anonymous
  • anonymous
How do you identify the oblique asymptote for a function y=x^2-4/x+1
Mathematics
  • Stacey Warren - Expert brainly.com
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SOLVED
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chestercat
  • chestercat
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Nnesha
  • Nnesha
not all functions have oblique asymptote if the degree of the numerator one larger than the denominaotr degree then you can find slant(oblique)asy.
Nnesha
  • Nnesha
\[\huge\rm y=\frac{ x^\color{ReD}{2}-4 }{ x^{\color{blue}{1}}+1 }\] highest degree of the numerator is 2 and the denominator is one so we can find oblique asy divide x^2-4 by x+1 using long division or synthetic division btw for this question you can factor x^2 -4
anonymous
  • anonymous
so the degree of the numerator is bigger than that which is the denominator so this one will be a slant how do you find a slant

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anonymous
  • anonymous
so factoring x^2 - 4 would be x- 2?
Nnesha
  • Nnesha
no that wouldn't work sorry we should divide
anonymous
  • anonymous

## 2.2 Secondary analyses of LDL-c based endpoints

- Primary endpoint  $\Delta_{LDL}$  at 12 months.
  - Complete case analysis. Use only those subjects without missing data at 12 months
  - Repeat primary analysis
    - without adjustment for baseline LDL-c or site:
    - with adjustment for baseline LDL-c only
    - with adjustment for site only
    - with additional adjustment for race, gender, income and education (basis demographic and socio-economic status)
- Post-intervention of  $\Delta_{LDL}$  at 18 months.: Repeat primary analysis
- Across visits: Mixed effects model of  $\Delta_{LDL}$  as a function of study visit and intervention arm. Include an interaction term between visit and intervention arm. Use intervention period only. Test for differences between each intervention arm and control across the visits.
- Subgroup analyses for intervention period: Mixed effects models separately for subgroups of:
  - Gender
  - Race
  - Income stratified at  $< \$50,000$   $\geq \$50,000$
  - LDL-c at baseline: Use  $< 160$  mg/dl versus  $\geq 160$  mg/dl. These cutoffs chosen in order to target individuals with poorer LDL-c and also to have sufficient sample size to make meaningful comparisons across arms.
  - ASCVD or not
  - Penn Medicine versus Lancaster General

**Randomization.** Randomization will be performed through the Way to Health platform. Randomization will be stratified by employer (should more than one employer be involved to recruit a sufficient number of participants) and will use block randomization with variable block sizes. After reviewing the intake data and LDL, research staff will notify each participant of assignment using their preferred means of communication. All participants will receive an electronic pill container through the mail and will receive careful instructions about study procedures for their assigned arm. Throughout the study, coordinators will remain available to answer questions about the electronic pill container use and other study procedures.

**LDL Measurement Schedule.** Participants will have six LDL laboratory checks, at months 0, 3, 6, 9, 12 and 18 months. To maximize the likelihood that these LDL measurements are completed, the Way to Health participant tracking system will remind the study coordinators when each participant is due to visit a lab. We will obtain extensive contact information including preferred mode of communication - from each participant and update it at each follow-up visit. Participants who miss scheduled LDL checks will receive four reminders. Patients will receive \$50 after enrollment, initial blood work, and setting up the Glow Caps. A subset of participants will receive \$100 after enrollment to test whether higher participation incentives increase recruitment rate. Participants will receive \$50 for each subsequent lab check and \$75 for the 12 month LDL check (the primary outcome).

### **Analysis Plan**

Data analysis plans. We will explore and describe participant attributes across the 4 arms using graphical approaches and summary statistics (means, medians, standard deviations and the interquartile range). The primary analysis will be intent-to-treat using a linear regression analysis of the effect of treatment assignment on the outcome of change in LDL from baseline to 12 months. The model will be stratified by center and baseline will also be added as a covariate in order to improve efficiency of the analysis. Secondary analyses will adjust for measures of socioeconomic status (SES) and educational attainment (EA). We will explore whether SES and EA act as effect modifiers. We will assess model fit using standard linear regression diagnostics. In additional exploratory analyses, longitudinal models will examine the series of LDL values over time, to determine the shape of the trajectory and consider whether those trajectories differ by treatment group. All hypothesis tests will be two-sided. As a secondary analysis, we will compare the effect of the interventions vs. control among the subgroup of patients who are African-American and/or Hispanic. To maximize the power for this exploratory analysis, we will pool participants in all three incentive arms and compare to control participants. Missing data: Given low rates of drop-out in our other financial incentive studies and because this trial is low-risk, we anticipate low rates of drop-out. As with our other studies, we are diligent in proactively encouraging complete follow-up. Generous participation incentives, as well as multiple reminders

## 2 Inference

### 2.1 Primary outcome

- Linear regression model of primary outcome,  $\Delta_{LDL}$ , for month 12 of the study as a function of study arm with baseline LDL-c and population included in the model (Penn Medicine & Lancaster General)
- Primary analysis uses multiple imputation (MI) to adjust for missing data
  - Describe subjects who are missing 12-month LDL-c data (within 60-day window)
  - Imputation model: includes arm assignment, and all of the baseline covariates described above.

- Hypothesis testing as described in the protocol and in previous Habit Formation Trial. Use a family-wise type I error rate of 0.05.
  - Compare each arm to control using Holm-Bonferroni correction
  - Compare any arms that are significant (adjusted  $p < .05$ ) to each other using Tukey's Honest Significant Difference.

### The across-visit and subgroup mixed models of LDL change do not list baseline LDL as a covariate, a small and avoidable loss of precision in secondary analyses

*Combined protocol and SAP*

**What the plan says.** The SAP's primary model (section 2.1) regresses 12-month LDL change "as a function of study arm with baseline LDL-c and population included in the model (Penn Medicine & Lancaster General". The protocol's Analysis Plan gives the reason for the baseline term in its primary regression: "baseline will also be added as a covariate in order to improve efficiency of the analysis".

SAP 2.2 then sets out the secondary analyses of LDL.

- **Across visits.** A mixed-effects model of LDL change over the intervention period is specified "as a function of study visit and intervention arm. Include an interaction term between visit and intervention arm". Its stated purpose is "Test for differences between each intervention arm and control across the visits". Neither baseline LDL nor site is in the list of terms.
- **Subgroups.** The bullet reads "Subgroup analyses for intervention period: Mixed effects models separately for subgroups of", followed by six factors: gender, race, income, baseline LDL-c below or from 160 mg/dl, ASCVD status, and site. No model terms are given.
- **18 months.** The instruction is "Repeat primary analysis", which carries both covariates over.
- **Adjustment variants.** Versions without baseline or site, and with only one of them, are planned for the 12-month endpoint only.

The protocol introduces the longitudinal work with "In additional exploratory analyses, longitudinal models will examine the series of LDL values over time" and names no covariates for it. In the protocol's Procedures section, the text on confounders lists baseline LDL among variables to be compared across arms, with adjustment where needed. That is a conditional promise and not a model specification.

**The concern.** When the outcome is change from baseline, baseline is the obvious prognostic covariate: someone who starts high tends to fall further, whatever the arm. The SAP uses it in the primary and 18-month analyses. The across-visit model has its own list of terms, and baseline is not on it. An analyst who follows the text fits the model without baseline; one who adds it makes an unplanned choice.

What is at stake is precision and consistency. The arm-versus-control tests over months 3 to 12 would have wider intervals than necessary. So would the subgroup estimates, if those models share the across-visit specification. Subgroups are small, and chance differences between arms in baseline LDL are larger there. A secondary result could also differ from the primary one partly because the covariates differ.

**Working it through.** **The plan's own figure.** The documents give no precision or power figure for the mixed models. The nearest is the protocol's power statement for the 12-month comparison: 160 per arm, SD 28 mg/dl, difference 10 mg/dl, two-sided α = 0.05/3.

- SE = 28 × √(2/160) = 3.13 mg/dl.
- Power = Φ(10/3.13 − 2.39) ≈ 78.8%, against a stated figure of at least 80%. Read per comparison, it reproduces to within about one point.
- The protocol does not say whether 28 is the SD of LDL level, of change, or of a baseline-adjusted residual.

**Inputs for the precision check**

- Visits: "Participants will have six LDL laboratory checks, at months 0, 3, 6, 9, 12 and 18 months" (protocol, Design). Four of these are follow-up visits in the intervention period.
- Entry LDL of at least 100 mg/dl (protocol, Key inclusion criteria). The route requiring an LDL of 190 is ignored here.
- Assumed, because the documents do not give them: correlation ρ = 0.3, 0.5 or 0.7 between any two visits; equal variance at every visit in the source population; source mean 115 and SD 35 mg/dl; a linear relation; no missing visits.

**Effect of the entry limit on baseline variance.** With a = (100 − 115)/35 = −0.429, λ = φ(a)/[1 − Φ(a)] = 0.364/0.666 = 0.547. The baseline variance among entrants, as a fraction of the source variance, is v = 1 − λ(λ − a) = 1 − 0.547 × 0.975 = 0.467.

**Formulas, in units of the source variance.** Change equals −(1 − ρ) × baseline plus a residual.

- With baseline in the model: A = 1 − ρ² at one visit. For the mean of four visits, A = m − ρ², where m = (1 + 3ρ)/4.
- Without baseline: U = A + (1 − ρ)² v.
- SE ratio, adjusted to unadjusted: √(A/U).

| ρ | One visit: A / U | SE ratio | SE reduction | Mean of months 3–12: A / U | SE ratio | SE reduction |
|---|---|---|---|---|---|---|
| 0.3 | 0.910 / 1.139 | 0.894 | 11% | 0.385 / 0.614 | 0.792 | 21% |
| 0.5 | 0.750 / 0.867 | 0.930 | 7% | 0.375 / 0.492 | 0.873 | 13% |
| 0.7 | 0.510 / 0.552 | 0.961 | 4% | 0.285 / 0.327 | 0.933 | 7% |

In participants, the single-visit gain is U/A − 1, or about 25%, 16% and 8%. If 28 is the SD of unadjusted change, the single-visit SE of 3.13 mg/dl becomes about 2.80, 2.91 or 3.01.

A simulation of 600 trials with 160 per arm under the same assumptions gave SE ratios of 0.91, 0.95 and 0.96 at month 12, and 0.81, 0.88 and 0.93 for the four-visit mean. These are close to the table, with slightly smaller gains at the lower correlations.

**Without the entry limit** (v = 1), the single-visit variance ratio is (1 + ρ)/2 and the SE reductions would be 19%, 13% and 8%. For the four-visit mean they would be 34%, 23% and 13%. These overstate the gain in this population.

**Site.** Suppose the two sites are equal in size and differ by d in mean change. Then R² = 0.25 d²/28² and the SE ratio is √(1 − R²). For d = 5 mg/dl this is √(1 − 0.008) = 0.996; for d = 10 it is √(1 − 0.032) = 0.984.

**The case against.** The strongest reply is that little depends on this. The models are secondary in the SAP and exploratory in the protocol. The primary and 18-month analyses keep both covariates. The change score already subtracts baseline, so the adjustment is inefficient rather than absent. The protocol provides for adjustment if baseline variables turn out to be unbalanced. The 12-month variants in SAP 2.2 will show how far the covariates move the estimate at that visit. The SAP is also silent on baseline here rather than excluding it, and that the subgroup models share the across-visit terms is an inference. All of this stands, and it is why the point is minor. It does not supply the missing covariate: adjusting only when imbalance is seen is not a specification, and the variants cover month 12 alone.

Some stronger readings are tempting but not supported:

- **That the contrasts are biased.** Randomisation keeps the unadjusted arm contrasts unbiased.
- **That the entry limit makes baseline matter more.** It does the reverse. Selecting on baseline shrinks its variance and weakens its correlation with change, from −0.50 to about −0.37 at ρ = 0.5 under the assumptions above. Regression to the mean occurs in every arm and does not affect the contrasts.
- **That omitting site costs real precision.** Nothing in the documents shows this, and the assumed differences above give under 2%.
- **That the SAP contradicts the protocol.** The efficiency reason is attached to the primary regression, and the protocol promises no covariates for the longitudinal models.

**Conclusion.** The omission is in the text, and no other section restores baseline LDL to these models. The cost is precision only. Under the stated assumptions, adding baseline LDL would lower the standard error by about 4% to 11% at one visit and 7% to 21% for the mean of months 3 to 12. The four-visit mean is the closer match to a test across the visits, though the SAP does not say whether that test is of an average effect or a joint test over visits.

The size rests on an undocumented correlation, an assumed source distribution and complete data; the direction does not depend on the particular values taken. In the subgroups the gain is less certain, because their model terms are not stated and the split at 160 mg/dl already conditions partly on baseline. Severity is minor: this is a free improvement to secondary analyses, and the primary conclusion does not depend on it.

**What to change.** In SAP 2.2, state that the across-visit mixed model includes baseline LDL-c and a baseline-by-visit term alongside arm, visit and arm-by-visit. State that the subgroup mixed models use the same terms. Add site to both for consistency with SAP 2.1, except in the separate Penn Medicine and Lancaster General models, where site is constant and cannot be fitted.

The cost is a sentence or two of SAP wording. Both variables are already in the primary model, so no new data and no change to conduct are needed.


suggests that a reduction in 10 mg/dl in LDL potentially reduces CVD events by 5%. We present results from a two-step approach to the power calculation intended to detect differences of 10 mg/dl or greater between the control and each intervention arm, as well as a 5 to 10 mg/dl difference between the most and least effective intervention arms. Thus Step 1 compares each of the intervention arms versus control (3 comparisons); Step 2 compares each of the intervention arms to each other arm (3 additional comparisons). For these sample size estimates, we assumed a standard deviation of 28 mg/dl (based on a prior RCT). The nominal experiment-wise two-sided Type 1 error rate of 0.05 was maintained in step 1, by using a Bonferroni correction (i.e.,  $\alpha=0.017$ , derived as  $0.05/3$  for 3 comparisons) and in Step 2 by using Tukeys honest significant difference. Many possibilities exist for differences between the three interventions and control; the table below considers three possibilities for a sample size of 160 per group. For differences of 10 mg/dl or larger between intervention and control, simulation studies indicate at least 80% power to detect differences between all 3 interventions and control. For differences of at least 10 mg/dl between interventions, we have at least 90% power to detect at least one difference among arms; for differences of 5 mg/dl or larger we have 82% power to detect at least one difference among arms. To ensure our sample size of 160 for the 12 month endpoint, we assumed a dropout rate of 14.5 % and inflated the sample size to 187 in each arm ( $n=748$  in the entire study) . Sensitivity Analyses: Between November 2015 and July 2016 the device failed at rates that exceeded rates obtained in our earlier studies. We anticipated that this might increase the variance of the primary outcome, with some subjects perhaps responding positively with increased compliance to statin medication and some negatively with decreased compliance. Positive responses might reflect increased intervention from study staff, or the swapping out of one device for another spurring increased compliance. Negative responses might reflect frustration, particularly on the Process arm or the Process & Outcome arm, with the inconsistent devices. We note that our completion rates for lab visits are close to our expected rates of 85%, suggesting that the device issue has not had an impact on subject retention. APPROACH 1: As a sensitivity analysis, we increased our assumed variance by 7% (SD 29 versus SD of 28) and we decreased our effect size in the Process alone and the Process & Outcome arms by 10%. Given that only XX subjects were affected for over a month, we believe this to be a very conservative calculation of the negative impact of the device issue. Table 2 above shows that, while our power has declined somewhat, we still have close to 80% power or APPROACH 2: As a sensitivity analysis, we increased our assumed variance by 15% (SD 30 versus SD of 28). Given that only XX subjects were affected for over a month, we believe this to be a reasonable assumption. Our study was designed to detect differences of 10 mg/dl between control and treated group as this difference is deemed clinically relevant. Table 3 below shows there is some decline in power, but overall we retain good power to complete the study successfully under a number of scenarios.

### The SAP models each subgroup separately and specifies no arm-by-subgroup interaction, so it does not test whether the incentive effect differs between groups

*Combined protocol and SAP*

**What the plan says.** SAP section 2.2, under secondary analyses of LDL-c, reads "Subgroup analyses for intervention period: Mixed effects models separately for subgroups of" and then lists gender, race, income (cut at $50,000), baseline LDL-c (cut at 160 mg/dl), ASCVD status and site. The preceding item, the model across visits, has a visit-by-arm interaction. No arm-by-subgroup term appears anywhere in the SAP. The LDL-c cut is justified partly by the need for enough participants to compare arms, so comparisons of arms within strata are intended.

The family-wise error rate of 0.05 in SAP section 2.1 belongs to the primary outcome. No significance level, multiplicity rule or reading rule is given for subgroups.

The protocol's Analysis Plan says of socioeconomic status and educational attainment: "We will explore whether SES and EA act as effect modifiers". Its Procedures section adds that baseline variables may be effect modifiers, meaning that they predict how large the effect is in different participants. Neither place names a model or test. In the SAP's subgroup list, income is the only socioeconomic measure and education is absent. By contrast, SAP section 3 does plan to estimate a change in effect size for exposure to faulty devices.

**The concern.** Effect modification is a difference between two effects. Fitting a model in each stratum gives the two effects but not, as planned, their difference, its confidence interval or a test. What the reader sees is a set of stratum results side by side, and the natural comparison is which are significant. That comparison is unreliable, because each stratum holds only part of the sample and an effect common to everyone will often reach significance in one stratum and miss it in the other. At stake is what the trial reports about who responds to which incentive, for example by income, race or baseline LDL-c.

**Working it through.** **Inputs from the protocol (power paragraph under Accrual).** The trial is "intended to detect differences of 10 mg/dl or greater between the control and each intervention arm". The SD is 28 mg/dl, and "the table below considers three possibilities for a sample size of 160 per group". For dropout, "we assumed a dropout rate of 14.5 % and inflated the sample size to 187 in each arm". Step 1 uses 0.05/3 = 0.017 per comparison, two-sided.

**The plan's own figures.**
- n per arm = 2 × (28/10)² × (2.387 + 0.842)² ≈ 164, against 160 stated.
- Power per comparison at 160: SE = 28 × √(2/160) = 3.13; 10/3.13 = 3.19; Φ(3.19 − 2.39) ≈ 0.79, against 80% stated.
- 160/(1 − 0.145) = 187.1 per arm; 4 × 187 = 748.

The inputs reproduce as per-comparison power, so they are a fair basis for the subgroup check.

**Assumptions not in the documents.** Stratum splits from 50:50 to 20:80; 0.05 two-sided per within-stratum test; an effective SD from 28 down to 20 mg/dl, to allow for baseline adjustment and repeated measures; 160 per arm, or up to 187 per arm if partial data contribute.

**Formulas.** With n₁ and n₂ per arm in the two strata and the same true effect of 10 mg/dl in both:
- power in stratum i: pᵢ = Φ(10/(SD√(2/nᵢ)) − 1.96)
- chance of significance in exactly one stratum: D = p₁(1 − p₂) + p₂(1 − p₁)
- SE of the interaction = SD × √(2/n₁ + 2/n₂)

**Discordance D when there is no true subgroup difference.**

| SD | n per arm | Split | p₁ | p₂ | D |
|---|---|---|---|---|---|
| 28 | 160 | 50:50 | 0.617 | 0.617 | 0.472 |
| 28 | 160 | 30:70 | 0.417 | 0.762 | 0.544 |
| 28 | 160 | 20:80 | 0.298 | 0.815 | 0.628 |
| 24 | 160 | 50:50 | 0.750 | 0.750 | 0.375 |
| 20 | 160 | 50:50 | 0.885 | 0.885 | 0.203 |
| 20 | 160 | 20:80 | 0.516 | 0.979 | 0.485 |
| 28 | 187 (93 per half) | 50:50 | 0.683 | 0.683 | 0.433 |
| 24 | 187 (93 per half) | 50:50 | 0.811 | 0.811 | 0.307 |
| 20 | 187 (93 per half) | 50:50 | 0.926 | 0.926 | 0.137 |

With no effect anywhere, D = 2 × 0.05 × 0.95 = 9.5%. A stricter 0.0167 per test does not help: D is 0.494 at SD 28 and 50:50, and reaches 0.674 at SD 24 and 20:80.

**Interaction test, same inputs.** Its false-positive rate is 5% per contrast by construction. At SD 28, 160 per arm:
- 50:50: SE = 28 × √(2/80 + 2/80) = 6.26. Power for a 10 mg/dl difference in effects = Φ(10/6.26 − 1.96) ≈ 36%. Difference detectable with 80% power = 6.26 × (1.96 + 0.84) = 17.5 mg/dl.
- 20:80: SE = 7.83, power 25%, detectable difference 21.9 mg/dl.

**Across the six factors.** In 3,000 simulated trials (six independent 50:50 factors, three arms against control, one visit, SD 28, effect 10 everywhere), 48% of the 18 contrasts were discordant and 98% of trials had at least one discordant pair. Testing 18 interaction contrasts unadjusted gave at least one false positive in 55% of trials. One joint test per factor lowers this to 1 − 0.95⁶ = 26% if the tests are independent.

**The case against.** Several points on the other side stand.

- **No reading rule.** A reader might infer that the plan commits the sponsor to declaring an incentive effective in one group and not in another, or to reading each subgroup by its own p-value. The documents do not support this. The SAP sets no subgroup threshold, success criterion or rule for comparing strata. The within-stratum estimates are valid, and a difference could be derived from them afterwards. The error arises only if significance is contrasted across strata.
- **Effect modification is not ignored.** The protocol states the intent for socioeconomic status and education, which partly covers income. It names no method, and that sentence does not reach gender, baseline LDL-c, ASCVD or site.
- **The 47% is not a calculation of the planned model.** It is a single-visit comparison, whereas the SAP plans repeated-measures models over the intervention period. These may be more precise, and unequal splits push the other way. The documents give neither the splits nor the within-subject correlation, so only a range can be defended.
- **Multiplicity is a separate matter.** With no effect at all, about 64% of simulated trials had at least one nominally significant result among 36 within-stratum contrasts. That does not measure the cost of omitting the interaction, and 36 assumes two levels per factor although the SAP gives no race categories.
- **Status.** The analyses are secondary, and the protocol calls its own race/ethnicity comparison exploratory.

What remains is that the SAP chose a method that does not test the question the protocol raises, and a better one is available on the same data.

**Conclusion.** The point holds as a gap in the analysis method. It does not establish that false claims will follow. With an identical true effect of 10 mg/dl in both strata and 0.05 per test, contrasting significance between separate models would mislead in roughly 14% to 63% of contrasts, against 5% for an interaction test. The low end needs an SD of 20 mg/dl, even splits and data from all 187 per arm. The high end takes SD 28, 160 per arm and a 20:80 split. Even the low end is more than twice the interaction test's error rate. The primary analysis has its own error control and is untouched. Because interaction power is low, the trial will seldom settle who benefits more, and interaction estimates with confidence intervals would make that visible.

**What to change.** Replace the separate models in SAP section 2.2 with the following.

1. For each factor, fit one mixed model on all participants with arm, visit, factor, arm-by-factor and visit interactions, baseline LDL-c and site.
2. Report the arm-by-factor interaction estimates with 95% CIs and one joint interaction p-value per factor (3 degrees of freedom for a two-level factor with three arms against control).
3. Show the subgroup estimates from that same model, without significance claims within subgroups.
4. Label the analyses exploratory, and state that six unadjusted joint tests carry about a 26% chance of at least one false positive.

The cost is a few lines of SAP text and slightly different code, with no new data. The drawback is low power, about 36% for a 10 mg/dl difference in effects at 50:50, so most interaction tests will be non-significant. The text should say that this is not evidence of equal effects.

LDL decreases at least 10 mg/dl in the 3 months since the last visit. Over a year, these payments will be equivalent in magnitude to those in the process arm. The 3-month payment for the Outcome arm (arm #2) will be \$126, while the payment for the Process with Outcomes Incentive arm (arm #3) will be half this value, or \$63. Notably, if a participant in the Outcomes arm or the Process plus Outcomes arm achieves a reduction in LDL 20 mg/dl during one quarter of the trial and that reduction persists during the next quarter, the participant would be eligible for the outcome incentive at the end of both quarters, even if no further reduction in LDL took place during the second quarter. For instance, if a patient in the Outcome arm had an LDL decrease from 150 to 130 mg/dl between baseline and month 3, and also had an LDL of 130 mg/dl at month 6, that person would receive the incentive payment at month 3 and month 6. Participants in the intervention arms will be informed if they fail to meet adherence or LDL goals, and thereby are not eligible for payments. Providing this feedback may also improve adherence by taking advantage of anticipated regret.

oh okay thats fine
Nnesha
  • Nnesha
synthetic division or long which one is easy for u?
anonymous
  • anonymous
synthetic division does the one become -1 or stay the same
Nnesha
  • Nnesha
yes right we should solve for x x+1 = 0 x=-1 |dw:1444312769154:dw| x^2 -4 is same as x^2 +0x - 4 we should write highest degree to lowest so that's why i wrote 0 there
Nnesha
  • Nnesha
carry down the leading coefficient and then multiply bye -1 |dw:1444312872330:dw| combine them 0 -1 = -1 and then repeat steps
anonymous
  • anonymous
ah I see one more thing real quick a negative * a negative is a positive right?
Nnesha
  • Nnesha
yes negative times negative = positive :=)
anonymous
  • anonymous
so the final answer should be 1x^2-x-3?
Nnesha
  • Nnesha
hmm when we divide by synthetic division the degree of the answer should be one less than the original equation
Nnesha
  • Nnesha
|dw:1444313248979:dw|
Nnesha
  • Nnesha
does it make sense ? hmm
anonymous
  • anonymous
okay so its x-3 yeah!
Nnesha
  • Nnesha
|dw:1444313357036:dw|
anonymous
  • anonymous
ohh Okay so its x-1 with a remainder of -3
Nnesha
  • Nnesha
|dw:1444313566542:dw|
Nnesha
  • Nnesha
yes right it's y =x-1 that's our oblique asy.
anonymous
  • anonymous
AHH Mrs Nnesha you are awesome and if I had a medal to give you I would Thank You so much
Nnesha
  • Nnesha
np :=) hope that helpd

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